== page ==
2000 KTM Duke II
640cc single motor, WP suspension, BBS wheels. All top shelf components. It even has a kickstarter!
On delivery, the headlights were reversed in the mounts (a common problem), a screw was missing on one of the switchgear, and there was a very slight leak at the lower oil line. All were fixed with a twist of a tool.
The Duke is a blast. During break-in, the motor loosened up a bit, and now revs freely. The bars are really wide, and the overall position is very un-sportbike like. Stoppies will be no problem (I nearly pulled one on my first ride with two fingers).
Fit and finish is excellent, and the bike appears to be very well engineered. After consultation with the KTMDuke list, it appears that I have one of the newer 2000's, which have thicker seat padding, an adjustable brake lever, and come fitted with Pirelli Dragons instead of Bridgestone BT92s.
I ordered the Duke I centerstand (which fits the II). I have yet to install it.
At the urging of Chris, the owner of Capitol Cycles and recent Duke purchaser, I sent my pipes (along with his) to Sun City Cycles in FL. There, a tuner who has worked extensively on Dukes went to work on my pipes, and returned reconstructed pipes, a new main jet, and a set of tuning instructions.
The pipes were thoroughly reworked. The endcaps were machined to fit around a new 1-1/4" stainless baffle tube and the cans were repacked.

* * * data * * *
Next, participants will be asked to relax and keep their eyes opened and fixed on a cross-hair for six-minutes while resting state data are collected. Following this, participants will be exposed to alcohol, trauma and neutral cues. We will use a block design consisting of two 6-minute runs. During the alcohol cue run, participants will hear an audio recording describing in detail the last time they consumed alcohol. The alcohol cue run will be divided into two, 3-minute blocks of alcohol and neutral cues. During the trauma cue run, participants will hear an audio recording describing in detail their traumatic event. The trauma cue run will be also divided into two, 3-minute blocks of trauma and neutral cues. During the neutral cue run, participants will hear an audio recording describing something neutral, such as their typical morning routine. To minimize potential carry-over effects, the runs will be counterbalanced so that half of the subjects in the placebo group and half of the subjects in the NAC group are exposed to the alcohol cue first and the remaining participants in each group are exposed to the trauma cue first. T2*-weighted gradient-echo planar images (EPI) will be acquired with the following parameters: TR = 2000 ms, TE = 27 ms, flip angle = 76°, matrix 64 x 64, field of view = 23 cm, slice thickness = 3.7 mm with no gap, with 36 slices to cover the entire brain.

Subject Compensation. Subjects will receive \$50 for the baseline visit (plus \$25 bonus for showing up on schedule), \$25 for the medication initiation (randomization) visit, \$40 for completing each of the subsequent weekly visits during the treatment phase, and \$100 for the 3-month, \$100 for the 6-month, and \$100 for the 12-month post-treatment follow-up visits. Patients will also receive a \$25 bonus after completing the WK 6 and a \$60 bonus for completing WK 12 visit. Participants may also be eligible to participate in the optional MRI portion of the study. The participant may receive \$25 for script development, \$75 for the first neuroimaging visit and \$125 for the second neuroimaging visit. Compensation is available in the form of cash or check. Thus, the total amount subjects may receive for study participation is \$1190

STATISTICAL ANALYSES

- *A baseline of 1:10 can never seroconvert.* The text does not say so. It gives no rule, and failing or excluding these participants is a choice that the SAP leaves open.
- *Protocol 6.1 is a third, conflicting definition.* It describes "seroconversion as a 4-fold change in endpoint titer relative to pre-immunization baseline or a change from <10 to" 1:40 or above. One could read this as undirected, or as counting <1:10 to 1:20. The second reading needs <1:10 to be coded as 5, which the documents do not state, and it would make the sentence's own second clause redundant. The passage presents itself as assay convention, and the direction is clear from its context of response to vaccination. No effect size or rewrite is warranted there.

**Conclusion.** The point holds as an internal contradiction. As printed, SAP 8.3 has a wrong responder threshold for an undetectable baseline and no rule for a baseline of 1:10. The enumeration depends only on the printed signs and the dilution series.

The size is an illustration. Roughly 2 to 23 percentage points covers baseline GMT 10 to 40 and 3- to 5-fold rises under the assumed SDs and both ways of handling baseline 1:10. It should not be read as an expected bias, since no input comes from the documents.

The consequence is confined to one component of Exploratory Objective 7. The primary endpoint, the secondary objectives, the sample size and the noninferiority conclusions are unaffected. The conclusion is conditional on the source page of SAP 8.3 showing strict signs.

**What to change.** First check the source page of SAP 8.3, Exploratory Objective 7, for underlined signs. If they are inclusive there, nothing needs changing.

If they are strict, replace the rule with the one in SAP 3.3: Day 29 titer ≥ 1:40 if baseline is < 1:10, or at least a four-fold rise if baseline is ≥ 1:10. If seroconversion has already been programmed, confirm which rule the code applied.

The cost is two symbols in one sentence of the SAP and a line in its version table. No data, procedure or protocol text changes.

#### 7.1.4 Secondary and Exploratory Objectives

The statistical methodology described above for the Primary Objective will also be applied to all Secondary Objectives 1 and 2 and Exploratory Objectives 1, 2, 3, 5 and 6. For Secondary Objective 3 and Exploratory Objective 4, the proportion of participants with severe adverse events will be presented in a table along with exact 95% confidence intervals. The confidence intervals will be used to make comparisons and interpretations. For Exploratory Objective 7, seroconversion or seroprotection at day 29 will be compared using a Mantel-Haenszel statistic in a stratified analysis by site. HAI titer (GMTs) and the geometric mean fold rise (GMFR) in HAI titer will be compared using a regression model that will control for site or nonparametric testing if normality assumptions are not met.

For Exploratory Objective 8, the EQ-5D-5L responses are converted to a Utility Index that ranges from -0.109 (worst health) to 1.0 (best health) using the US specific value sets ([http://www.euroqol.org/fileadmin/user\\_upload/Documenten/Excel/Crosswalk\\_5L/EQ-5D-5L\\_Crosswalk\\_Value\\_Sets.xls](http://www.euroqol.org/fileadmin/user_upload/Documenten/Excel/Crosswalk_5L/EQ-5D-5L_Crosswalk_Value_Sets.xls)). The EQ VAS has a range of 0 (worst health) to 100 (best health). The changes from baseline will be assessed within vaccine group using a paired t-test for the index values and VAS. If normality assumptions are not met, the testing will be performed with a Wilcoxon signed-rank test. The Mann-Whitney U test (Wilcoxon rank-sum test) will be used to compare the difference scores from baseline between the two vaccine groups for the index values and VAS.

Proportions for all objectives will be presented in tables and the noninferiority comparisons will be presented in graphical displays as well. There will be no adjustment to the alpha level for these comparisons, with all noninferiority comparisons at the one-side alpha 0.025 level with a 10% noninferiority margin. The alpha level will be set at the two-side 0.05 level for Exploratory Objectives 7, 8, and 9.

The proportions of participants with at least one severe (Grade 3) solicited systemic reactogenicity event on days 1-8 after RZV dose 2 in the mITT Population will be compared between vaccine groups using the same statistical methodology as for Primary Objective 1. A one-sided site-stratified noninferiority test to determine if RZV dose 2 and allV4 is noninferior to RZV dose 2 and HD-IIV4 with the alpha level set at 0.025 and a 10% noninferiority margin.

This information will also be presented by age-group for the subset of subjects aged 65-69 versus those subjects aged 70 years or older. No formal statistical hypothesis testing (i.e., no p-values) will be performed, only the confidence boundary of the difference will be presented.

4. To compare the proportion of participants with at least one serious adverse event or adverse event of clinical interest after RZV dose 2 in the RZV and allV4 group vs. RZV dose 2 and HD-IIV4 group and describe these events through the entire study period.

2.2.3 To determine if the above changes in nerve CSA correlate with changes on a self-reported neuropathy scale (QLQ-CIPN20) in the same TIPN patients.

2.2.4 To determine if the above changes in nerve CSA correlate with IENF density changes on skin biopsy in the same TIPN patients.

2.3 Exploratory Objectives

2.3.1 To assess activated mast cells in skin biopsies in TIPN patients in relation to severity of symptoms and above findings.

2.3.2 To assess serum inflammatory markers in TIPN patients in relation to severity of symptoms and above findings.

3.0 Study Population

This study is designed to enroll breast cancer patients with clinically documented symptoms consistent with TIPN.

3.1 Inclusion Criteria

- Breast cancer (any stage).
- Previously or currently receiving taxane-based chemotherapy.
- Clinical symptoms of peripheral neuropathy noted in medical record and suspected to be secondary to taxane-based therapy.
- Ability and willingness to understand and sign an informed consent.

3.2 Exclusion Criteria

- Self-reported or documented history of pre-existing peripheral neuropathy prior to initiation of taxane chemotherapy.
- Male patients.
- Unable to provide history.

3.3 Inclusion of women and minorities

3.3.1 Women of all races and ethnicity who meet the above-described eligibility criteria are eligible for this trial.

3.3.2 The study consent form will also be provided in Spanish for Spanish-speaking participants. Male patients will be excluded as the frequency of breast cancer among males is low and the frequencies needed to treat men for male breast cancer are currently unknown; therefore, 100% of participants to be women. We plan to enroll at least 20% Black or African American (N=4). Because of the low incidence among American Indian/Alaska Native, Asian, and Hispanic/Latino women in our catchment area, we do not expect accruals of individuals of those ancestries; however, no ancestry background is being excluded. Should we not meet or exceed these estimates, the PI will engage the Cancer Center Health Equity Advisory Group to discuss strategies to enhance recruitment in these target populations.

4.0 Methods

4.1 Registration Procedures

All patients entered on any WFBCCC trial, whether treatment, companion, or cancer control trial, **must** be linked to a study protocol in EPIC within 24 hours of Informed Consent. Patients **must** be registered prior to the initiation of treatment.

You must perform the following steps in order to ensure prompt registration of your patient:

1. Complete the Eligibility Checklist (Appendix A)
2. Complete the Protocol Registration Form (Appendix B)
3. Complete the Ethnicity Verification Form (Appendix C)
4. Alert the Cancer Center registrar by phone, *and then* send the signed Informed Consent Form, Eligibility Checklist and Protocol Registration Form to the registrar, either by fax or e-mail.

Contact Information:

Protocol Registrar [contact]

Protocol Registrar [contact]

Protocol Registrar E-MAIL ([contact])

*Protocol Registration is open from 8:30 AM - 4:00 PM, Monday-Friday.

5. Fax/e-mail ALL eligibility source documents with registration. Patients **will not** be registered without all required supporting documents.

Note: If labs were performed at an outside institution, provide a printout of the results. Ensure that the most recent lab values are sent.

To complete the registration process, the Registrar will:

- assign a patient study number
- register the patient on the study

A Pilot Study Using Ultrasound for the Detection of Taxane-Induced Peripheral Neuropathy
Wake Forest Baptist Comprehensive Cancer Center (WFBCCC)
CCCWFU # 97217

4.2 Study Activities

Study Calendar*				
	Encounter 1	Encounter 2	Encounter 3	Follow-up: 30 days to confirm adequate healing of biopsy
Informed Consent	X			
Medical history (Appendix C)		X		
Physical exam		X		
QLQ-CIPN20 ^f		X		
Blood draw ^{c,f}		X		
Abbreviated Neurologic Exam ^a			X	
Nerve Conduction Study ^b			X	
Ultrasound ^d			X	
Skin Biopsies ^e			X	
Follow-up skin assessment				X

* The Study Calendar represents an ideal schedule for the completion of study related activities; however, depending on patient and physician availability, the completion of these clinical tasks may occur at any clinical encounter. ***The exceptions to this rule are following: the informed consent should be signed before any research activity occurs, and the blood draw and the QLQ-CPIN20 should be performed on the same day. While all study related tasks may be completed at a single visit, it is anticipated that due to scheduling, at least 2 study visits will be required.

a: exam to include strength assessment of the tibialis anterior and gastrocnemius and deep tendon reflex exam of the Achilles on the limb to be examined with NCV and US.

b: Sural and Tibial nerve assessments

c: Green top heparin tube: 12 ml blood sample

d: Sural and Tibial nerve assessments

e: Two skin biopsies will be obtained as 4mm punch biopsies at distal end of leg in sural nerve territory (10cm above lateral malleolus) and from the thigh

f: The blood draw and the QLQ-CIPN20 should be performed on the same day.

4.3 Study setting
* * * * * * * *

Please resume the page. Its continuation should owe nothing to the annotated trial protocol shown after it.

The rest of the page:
I put the pipes on and performed the rest of the mods in about two hours. Mods were explicitly specified: replace 145 main jet with 165 (which can be done WITHOUT removing the float bowl); raise stock needle by 1 position; and 3/4 more turn out on the idle mix. In addition, rip off the airbox snorkel (which was SEVERELY restricting airflow) and cut out the knockouts on the back of the airbox in front of the battery. In addition, I removed the charcoal evaportive canister to make room in the tail for the toolkit (a la European Dukes).
The difference was night and day. The sound is not much louder, but is much deeper. The bike starts easier (especially in 45 degree temps), pulls harder down low, and doesn't run out of breath near redline. I haven't been on a bike that flattened my eyeballs like this since the 900RR. And it still looks bone stock!
All of this cost about half of what new pipes and jets would have cost (since you have to get them from Europe).
More mods: I've replaced the whole airbox lid with a very cool fine-screened KTM go-fast unit. It's much nicer than the stock cover with the snorkel missing. I've also replaced the chain and sprockets, opting for a 17/40 setup (added two rear teeth). It's even more of a wheelie machine.